NFIB Sebelius Roberts

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decide not to do something; in others they simply fail to
do it. Allowing Congress to justify federal regulation by
pointing to the effect of inaction on commerce would bring
countless decisions an individual could potentially make
within the scope of federal regulation, and—under the
Government’s theory-—empower Congress to make those
decisions for him.

 Applying the Government’s logic to the familiar case of
Wickard v. Filburn shows how far that logic would carry
us from the notion of a government of limited powers. In
Wickard, the Court famously upheld a federal penalty im-
posed on a farmer for growing wheat for consumption
on his own farm.  317 U. S., at 114-–115, 128-–129.  That
amount of wheat caused the farmer to exceed his quota
under a program designed to support the price of wheat by
limiting supply. The Court rejected the farmer’s argument
that growing wheat for home consumption was beyond the
reach of the commerce power. It did so on the ground that
the farmer’s decision to grow wheat for his own use al-
lowed him to avoid purchasing wheat in the market.  That
decision, when considered in the aggregate along with sim-
ilar decisions of others, would have had a substantial ef-
fect on the interstate market for wheat.  Id., at 127–-129.

 Wickard has long been regarded as “”perhaps the most
far reaching example of Commerce Clause authority over
intrastate activity,””  Lopez, 514 U. S., at 560, but the Gov-
ernment’s theory in this case would go much further.
Under Wickard it is within Congress’’s power to regulate
the market for wheat by supporting its price.  But price
can be supported by increasing demand as well as by
decreasing supply. The aggregated decisions of some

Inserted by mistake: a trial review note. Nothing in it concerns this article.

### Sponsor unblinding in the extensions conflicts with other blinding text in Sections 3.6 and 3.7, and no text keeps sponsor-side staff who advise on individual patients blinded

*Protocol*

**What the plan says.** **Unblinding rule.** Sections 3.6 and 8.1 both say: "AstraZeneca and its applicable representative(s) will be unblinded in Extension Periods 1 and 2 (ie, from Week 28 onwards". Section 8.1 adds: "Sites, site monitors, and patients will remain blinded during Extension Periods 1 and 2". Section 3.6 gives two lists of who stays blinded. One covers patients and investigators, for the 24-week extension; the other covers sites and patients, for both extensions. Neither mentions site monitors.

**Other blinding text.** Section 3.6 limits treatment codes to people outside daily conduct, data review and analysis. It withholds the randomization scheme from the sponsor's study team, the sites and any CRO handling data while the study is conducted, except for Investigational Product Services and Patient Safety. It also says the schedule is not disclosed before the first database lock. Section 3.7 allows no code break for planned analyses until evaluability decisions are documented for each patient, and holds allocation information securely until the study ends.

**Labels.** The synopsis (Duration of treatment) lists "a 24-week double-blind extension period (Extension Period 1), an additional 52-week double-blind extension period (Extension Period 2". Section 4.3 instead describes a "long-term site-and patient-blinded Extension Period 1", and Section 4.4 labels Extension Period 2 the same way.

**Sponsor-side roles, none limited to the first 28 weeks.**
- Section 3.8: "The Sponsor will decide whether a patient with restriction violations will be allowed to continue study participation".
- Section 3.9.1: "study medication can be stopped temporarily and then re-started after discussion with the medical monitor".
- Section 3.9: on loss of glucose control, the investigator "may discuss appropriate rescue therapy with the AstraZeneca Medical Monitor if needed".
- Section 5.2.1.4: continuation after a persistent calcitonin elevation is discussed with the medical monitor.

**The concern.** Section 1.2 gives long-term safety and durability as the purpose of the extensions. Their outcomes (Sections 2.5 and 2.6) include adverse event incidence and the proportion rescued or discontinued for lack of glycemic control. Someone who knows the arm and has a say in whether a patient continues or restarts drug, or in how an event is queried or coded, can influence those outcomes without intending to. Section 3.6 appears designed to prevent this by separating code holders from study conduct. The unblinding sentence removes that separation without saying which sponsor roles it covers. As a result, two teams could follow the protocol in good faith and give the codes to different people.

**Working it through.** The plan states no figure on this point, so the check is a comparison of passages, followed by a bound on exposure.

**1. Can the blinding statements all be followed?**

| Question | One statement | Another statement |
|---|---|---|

consumers not to purchase wheat have a substantial effect
on the price of wheat, just as decisions not to purchase
health insurance have on the price of insurance.  Congress
can therefore command that those not buying wheat do so,
just as it argues here that it may command that those not

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buying health insurance do so. The farmer in   Wickard
was at least actively engaged in the production of wheat,
and the Government could regulate that activity because
of its effect on commerce. The Government’s theory here
would effectively override that limitation, by establishing
that individuals may be regulated under the Commerce
Clause whenever enough of them are not doing something
the Government would have them do.

 Indeed, the Government’’s logic would justify a manda-
tory purchase to solve almost any problem.  See   Seven-Sky,
661 F. 3d, at 14–-15 (noting the Government’’s inability
to ““identify any mandate to purchase a product or ser-
vice in interstate commerce that would be unconstitu-
tional”” under its theory of the commerce power).  To
consider a different example in the health care market, many
Americans do not eat a balanced diet. That group makes
up a larger percentage of the total population than those
without health insurance.  See, e.g., Dept. of Agriculture
and Dept. of Health and Human Services, Dietary Guide-
lines for Americans 1 (2010).  The failure of that group
to have a healthy diet increases health care costs, to a
greater extent than the failure of the uninsured to pur-
chase insurance. See, e.g., Finkelstein, Trogdon, Cohen, &
Dietz, Annual Medical Spending Attributable to Obesity:
Payer- and Service-Specific Estimates, 28 Health Affairs
w822 (2009) (detailing the “undeniable link between ris-
ing rates of obesity and rising medical spending,” and esti-
mating that ““the annual medical burden of obesity has
risen to almost 10 percent of all medical spending and
could amount to $147 billion per year in 2008””).  Those in-
creased costs are borne in part by other Americans who
must pay more, just as the uninsured shift costs to the
insured. See Center for Applied Ethics, Voluntary Health
Risks: Who Should Pay?, 6 Issues in Ethics 6 (1993) (not-
ing “”overwhelming evidence that individuals with un-
healthy habits pay only a fraction of the costs associated